Wednesday, May 30, 2012

EP Review: Husker Du – Metal Circus

Husker Du released this somewhat transitional EP in 1983.  It seems them still playing breakneck hardcore to a degree on Bob Mould’s Real World and Deadly Skies, Mould screaming his lungs out.  However it’s Grant Hart’s material that heads in a more conventional, songwriterly direction.  It’s Not Funny Anymore is almost power-pop, with some nice guitar fills, while Diane is another story altogether.  Coming in on a steady, foreboding, insistent beat, before Mould’s guitar shreds like f**k, and Hart bawls “Diane, Diane, Die-Anne”.  It’s four and a half majestic minutes and is Husker Du’s first real classic.
Also should mention the proto-grunge Out On A Limb, which has a malevolent riff that surely influenced Nirvana, before it goes absolutely mental after 40 seconds.

Sunday, May 20, 2012

Album Review: The Long Knives - Kiss You Cursed Seducer

The Long Knives released their debut release Kiss You Cursed Seducer in 2007. It opens with possibly the strongest track, Someone, a summery track with Niall O'Riordan singing lyrics about rolling in the hay and living in sin. Although it's dominated by O'Riordan's guitar the feel isn't a million miles away from the Style Council.
The choppy guitar of Mouth is reminiscent of Lir's funkier moments, while Seduction suffers a little from vocals which are way too prominent in the mix.  Curses skanks along nicely although it and other tracks such Oh Yeah are a little repetitive, and this feeling persists throughout this 7 track album.

Wednesday, May 9, 2012

Album Review: Nine Inch Nails – The Fragile

1999’s The Fragile was Nine Inch Nails’ first album in 5 years, and it’s a sprawling beast of a double album.  Split into Left and Right discs, there’s a LOT to get your teeth into.
There are some great tunes buried under Trent Reznor's many ‘noise’ experiments – with some really big choruses, such as the Bond-evoking Day The World Went Away, the lengthy We’re In This Together and the magnificent brooding of the title track.  There is time for some moody funk with the instrumental La Mer, more fully realized as a proper song later on Into the Void.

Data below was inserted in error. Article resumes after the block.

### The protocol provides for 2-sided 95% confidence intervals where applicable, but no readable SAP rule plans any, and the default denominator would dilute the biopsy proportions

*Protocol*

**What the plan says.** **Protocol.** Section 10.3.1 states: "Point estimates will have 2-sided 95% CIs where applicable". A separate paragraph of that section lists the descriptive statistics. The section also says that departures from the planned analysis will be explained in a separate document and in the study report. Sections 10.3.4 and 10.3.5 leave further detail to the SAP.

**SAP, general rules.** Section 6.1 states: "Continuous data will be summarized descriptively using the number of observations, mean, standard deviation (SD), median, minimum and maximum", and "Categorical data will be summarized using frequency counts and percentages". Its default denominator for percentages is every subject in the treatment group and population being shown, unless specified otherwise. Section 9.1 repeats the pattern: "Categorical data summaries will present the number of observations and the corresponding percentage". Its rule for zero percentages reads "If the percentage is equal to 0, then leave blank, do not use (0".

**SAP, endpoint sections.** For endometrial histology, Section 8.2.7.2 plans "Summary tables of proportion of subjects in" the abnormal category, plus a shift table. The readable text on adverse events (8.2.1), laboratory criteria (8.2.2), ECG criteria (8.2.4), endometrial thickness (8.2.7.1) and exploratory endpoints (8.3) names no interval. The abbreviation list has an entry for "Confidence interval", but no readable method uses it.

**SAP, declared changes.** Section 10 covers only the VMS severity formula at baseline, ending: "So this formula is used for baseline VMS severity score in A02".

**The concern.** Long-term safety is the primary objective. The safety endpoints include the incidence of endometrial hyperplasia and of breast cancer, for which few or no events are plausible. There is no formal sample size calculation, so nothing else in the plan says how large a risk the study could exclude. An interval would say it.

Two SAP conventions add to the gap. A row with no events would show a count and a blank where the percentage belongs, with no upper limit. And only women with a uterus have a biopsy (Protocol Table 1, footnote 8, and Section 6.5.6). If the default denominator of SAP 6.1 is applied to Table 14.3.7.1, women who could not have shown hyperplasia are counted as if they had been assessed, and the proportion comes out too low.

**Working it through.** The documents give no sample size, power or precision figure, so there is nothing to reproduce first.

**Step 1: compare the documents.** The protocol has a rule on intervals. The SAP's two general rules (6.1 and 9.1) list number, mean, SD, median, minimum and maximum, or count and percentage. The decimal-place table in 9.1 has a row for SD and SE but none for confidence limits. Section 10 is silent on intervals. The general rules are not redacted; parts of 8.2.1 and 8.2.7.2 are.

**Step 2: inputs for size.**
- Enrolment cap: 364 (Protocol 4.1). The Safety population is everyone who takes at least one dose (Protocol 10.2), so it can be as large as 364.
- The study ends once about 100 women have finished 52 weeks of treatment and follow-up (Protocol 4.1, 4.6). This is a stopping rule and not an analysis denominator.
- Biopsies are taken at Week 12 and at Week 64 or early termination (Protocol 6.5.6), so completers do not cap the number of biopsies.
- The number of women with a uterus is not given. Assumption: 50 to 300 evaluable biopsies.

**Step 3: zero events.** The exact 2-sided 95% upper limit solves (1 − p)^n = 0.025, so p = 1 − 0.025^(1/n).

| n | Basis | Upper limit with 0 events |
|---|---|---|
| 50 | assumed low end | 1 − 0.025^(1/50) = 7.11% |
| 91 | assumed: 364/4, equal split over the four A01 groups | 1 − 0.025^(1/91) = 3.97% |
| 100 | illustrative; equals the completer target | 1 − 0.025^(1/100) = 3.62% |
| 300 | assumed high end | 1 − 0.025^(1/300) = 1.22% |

There’s tons and tons of moody atmosphere on instrumentals like The Frail and the excellent final track, Ripe [With Decay].  However much of the rest of the album is full of shouty, noisy brooding tracks, and at a running total of over 100 minutes over two discs, it makes the album exhausting to listen to.

Tuesday, May 8, 2012

Album Review: Aerial M – As performed by…

David Pajo released this short album in 1997 as Aerial M.  It’s brief enough at 32 minutes, opening with the Dazed and Awake, a title which perfectly invokes the gentle guitar and drum piece.  It has a Durutti Column feel to it and is probably the highpoint of the album.   Aass flows in a similar vein, while other tracks such as Wedding Song No. 2 and Skrag Theme have a more ambient theme.  The latter has a doomy feel, not too far removed from Alice In Chains’ moodier moments. 
Skrag Theme is prefaced by Rachmaninoff, a really muted and brief track, while Compassion for M is a backwards version of the opening track Dazed and Awake, which gently messes with your head.
This lovely way to spend half an hour finishes with Always Farewell, which captures the yearning of early Smog, albeit as an instrumental.

Sunday, May 6, 2012

Album Review: Husker Du - Everything Falls Apart

Husker Du's first studio album, 1983's Everything Falls Apart, followed a similar template to their debut, albeit these songs have actually been produced.  We still get the 30 second thrashes of Punch Drunk and Bricklayer, but we also get Bob Mould's From The Gut and the title track, which pre-empt Mudhoney's sound by a couple of years and a nice cover of Donovan's Sunshine Superman.  It finishes with the epic, lengthy, two and a half minute Gravity.

Saturday, May 5, 2012

Album Review: Explosions in the Sky - Take Care, Take Care, Take Care

Instrumentalists Explosions in the Sky released their sixth album, Take Care, Take Care, Take Care in 2011. Opening track Last Known Surroundings builds up with crashing drums, but Human Qualities which follows is a much more tranquil beast. It takes 8 minutes to unfurl itself, sounding like a blissed-out version of something off The Cure's Disintegration.

Trembling Hands, on the other hand is a poppy sounding track lasting a mere three and a half minutes. The drawback with an album like this is it's not particularly engaging. It's struggle to remember much about the stately, almost Zen-like melodies of Be Comfortable, Creature and Postcard From 1952.  Let Me Back In, possibly due to being 10 minutes long, feels like an understated epic.

It's all very well-played but the slow build ups demand a lot of patience of the listener. Punk it ain't.